The Victorian Government has granted Wadawurrung Traditional Owners Aboriginal Corporation nearly $450,000 for works at Murrk Ngubitj Yarram Yaluk, the site of Barwon Water’s former Bellarine Basin, which is being transformed into 30 hectares of public open space.
Wadawurrung Traditional Owners Aboriginal Corporation Interim CEO Liam Murphy said the organisation was thrilled to receive the funding for the important project, that would go toward improving the local environment in line with Wadawurrung values.
“Working with Barwon Water on the exciting Murrk Ngubitj Yarram Yaluk project has given us the opportunity to apply for this funding from the Nature Fund, which we will put towards pest and weed control, the formation and running of a friends group for the area that will help care for Country on site, and towards a carpark and walkways (towards which the majority of the funding will go) so people can safely access the site without damaging the native environment.
“I am so pleased with the strong partnership between Wadawurrung Traditional Owners Aboriginal Corporation and Barwon Water. Truly working together has meant that there has been significant input from Wadawurrung in the design process and in working towards an operational space for our Natural Resource Management team, which is very exciting and an example that other organisations can follow.”
The new friends group, which is being coordinated by Bellarine Catchment Network (BCN), has held two weeding days at the site on the corner of Grubb and Swan Bay roads.
Friends of Murrk Ngubitj Yarram Yaluk will meet on the first Wednesday of the month, with the wider community welcome to attend and be an exciting part of bush regeneration process from that beginning.
BCN’s Matt Crawley said he was excited by the formation of the group, which had already got to work removing invasive plant species from the site to support aims of the project to care for Country.
“The turnout for the friends’ group has been really strong, which shows how passionate local people are about this project and protecting and enhancing the Bellarine’s natural values.”
Barwon Water Interim Managing Director Shaun Cumming said he was excited to see the progress of the project to transform the former Bellarine Basin site into more than 30 hectares of environmental and public open space to be enjoyed by the community for years to come.
“The site is unique on the Bellarine Peninsula, and currently there is a thriving wetland, remnant grassy woodlands, wedge tailed eagle and collared sparrowhawk nests and a variety of areas with revegetation opportunities.
“Barwon Water and Wadawurrung Traditional Owners Aboriginal Corporation have been working with key government and community stakeholders to ensure that the cultural, social and environmental benefits are maximised through the design process.”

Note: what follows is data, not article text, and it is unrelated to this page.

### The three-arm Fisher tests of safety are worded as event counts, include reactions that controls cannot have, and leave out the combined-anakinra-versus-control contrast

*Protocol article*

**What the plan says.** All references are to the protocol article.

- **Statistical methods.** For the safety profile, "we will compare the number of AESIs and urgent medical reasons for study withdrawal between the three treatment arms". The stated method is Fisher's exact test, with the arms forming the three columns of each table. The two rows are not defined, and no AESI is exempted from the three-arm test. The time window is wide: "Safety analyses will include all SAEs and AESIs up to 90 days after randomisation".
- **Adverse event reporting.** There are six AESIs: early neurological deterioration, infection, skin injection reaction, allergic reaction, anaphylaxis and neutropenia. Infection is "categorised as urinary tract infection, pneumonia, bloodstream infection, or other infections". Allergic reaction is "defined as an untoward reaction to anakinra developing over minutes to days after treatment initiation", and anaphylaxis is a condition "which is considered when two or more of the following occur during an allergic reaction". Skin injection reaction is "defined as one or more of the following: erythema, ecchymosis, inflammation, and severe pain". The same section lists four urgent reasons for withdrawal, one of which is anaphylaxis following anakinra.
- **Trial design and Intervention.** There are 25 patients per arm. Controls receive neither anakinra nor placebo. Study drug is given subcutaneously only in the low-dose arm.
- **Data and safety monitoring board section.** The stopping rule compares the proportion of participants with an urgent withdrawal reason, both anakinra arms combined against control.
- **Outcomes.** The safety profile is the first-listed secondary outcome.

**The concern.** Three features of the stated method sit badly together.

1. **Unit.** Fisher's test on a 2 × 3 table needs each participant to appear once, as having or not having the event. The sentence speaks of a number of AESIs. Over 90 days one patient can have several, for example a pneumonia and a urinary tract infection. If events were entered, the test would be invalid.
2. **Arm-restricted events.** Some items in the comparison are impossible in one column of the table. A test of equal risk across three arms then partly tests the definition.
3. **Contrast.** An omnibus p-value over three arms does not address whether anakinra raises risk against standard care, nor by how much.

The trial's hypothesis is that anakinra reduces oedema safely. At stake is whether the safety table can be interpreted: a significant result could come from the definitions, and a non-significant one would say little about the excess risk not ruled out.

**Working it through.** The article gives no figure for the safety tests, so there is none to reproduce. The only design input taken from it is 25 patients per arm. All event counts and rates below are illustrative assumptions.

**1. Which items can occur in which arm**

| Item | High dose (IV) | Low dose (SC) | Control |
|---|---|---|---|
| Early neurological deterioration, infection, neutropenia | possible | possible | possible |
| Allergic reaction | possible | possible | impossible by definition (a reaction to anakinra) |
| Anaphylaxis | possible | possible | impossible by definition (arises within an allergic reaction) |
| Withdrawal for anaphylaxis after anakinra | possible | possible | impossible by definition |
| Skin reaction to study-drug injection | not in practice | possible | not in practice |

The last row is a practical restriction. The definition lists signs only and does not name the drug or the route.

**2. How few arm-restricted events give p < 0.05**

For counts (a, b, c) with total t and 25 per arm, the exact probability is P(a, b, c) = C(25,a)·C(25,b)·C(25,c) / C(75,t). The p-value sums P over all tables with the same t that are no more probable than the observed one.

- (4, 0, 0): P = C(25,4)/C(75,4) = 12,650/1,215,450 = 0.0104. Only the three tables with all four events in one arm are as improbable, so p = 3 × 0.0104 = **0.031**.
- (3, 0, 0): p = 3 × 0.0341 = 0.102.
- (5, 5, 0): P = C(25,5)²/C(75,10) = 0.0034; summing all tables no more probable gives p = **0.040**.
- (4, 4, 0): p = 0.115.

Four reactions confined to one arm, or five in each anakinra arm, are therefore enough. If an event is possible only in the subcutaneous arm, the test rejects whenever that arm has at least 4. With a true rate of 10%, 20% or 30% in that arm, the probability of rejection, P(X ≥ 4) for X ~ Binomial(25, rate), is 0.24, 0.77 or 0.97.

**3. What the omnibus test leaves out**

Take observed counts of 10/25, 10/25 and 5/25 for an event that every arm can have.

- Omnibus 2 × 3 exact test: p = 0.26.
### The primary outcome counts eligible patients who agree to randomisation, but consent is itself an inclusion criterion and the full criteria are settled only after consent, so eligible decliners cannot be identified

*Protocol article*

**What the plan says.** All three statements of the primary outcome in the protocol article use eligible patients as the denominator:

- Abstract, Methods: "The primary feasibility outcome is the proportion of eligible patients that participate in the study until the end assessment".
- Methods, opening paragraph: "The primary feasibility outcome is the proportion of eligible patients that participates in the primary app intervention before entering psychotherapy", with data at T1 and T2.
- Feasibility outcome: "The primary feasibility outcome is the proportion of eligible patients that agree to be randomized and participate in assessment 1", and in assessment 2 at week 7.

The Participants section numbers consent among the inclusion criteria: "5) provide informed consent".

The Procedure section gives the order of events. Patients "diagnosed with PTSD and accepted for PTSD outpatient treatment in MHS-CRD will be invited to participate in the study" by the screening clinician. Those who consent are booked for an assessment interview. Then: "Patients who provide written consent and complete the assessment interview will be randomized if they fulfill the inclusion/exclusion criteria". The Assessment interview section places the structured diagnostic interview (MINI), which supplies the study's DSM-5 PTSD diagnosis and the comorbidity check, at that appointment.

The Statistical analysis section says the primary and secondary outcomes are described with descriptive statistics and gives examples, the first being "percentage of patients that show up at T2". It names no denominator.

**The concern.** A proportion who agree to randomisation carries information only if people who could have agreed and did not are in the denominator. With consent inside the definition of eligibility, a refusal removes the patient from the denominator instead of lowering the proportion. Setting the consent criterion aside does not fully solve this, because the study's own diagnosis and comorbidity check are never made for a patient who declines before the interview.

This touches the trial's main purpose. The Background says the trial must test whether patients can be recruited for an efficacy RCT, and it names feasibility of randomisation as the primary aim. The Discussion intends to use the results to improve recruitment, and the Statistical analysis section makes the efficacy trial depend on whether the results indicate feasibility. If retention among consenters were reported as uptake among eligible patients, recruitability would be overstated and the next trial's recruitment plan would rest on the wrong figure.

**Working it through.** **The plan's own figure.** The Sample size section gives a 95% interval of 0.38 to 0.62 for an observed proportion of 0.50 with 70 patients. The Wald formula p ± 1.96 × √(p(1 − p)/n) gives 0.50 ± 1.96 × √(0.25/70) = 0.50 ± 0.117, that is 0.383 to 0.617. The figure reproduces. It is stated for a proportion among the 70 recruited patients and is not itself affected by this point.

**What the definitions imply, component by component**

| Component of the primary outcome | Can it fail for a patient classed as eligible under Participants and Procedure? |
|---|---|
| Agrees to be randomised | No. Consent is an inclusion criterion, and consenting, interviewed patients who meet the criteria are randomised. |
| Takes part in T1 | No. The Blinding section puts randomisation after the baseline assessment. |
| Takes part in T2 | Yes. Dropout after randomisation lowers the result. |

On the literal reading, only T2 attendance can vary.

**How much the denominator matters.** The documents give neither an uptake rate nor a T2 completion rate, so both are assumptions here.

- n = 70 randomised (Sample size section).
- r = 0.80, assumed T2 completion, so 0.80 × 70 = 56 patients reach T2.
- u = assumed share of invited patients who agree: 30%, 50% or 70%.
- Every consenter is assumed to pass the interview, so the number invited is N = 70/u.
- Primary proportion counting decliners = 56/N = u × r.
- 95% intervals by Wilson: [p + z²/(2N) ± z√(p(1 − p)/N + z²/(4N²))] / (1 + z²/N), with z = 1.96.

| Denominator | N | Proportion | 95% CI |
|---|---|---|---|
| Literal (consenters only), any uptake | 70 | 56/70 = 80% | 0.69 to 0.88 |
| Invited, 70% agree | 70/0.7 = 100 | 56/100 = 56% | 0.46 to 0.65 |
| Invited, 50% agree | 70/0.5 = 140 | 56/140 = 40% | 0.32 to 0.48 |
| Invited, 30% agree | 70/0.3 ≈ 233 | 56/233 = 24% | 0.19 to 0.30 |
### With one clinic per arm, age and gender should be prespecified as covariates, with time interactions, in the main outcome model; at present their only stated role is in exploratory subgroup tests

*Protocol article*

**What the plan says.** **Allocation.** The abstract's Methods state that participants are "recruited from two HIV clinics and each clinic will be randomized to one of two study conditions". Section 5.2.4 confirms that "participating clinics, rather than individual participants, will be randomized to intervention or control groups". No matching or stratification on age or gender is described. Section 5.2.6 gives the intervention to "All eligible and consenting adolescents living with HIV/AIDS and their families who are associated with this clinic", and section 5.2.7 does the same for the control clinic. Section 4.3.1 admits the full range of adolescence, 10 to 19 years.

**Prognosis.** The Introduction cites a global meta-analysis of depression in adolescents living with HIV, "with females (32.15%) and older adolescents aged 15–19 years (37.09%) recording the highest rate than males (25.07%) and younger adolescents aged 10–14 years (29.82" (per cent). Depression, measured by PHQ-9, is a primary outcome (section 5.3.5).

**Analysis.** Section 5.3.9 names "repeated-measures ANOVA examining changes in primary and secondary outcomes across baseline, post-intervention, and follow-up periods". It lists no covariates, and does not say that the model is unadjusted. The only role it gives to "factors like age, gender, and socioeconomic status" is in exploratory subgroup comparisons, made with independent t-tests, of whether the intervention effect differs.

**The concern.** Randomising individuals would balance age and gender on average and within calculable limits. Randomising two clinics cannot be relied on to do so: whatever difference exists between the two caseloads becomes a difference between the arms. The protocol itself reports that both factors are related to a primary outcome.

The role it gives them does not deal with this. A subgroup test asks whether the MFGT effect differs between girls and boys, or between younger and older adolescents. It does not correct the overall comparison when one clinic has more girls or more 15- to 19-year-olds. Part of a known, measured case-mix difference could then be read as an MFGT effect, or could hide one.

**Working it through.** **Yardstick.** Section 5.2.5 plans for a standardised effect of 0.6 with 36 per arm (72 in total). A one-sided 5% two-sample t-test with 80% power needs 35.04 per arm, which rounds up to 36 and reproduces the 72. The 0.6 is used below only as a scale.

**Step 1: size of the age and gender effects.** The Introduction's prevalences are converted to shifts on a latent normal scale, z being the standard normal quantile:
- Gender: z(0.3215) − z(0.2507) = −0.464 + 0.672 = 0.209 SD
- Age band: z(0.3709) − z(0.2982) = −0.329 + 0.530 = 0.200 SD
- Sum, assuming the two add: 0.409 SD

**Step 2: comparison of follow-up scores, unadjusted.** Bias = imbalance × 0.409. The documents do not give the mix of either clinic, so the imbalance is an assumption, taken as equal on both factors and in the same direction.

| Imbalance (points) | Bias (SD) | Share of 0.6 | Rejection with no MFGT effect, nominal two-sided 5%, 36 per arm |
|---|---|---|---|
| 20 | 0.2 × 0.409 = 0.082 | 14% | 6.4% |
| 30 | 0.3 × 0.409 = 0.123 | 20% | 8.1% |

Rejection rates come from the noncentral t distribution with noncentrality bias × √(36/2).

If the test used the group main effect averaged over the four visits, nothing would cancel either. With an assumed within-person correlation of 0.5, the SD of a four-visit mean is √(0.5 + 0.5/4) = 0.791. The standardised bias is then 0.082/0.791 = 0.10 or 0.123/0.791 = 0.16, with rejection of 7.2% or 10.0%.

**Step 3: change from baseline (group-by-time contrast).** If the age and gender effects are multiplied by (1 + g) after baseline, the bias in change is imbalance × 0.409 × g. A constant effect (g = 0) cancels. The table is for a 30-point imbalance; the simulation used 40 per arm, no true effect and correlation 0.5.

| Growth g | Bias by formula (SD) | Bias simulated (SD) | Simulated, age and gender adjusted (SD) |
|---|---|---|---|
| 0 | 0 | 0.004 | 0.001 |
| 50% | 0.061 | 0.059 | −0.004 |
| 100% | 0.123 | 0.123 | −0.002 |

Mr Cumming said that Stage 1 of the project was nearly complete.
“Stage 1 works comprised removal of 30 per cent of the pine plantations, removal of the basin walls, the recreation of the Yarram Creek natural alignment and the creation of a master plan for a nature reserve and public space.
“The Victorian Government funding will allow for a key part of Stage 2 of the project to be delivered, including construction of boardwalks and paths, the construction of carparking, pest control and the establishment of the friends group, whose weed management and native plant establishment work will not only assist with biodiversity but build the connection between the wider community and the project.”
Extensive consultation on the concept plan has recently been completed with input from Wadawurrung Traditional Owners, key stakeholders and community.
“Thank you to everyone who provided input into this process.”
For more information on the project and how to get involved, please visit www.yoursay.barwonwater.vic.gov.au/bellarine-basin.
The Nature Fund background
The Nature Fund was established by the Victorian Government to support high impact projects that deliver on the goals of Protecting Victoria’s Environment – Biodiversity 2037 (Biodiversity 2037), the Government’s plan to stop the decline of native plants and animals and improve the state’s natural environment.
It encourages collaboration and partnerships between government, business, philanthropy and the community to deliver projects that will make a significant difference to the outcomes for biodiversity and threatened species in Victoria.
The Nature Fund also supports projects that advance the self-determination of Victoria’s First Peoples.
For more information on the Nature fund, please visit www.environment.vic.gov.au/nature-fund.